THE D.C. school system’s central office has seen a fair amount of turmoil in recent years, with controversies and changes in school leadership. So there was some understandable worry that the troubles might be felt in the classroom and students would be negatively affected. One encouraging sign that damage has been avoided is the latest, remarkable results from standardized tests that measure students’ college and career readiness.

Results from Partnership for Assessment of Readiness for College and Career (PARCC) tests in English and math were released Monday, and they showed gains by the system in proficiency across student backgrounds, including race, socioeconomic status, ward and gender. Overall, there was a 4.9 percentage-point jump in English scores and a 1.9 percentage-point increase in math. The gains outpaced those of charter schools, which had a 2.9 percentage-point increase in English and a 0.4 percentage-point increase in math.

To be sure, there are significant problems facing the system. The achievement gap between white students and students of color persists, and less than 40 percent of all students are proficient in math or in English. But this is the fourth year the system posted gains on PARCC; and before the rigorous test was introduced in 2015, there were increasing scores on other standardized tests.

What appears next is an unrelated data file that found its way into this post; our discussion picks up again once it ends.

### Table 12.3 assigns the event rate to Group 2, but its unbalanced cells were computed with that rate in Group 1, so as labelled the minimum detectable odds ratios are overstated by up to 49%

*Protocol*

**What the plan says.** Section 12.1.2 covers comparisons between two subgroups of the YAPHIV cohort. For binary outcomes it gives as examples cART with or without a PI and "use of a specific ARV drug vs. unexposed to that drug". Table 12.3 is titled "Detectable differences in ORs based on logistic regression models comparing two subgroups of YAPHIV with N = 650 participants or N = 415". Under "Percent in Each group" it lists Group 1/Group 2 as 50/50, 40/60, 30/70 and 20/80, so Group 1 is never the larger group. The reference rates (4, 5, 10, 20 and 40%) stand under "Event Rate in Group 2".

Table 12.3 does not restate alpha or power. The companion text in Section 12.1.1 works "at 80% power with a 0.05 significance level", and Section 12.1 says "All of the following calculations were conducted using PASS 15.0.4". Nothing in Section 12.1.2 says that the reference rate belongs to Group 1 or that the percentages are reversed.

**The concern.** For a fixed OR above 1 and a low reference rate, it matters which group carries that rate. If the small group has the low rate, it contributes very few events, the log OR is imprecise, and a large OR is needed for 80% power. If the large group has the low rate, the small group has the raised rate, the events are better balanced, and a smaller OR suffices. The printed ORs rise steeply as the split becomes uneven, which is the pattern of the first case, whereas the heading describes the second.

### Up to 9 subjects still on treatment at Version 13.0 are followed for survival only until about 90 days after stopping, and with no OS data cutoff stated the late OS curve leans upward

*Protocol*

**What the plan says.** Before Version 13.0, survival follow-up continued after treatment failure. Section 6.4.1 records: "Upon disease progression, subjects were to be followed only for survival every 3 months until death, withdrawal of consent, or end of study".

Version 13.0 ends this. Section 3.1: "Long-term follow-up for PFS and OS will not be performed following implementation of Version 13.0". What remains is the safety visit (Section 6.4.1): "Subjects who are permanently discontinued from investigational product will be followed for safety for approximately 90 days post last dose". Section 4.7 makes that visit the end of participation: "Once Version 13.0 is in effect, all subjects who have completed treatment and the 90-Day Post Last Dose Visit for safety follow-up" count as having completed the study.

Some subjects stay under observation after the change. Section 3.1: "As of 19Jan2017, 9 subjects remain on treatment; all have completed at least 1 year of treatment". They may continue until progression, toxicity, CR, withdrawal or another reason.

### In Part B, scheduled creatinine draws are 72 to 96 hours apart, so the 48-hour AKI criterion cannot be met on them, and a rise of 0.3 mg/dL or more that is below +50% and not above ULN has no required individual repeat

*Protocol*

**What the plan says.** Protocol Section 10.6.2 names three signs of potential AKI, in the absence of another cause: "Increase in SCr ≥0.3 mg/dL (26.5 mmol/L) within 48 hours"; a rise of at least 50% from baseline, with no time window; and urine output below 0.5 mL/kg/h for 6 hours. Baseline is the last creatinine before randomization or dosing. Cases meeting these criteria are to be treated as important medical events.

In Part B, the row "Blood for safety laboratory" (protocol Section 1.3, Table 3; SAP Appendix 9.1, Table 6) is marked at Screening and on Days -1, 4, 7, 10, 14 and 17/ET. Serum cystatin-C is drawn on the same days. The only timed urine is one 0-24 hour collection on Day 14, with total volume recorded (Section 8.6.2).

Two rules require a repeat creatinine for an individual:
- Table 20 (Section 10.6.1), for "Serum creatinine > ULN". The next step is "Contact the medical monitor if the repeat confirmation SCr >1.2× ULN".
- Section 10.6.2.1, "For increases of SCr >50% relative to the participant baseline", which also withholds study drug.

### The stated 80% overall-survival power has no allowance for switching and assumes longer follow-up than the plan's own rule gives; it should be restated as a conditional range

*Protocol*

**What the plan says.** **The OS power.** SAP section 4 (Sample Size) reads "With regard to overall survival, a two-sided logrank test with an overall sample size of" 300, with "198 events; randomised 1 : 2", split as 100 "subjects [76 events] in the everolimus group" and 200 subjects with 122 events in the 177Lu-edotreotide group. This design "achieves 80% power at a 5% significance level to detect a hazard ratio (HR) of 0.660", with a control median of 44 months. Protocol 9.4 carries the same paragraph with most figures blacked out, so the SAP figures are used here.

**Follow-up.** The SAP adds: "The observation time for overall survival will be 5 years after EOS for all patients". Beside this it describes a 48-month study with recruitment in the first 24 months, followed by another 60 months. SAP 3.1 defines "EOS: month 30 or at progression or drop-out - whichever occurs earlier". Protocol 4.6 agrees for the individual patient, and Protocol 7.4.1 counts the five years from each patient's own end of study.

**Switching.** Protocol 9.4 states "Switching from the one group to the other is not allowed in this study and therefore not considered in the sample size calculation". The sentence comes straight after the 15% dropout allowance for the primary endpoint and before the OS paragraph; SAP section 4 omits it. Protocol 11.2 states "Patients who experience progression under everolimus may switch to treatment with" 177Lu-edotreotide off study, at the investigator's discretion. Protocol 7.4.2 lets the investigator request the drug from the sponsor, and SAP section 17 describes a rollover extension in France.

That steady, across-the-board improvement is evidence of progress and a testament to the efficacy of school reform started more than a decade ago by former chancellor Michelle A. Rhee and continued by her successor, Kaya Henderson. Ms. Rhee gave a much-needed jolt to the dysfunctional system with an insistence on accountability, and Ms. Henderson brought creative changes to the classroom that included an alignment of the curriculum to Common Core standards, the introduction of more high school electives, an emphasis on interdisciplinary learning and improvements in teacher development.

That students are doing better is because there is better teaching — and much credit goes to those who do this hard, often thankless, work. So it is critical that as the District tackles the formidable challenges still confronting the system, it does not abandon the principles and policies that have resulted in the steady improvement of its public schools.

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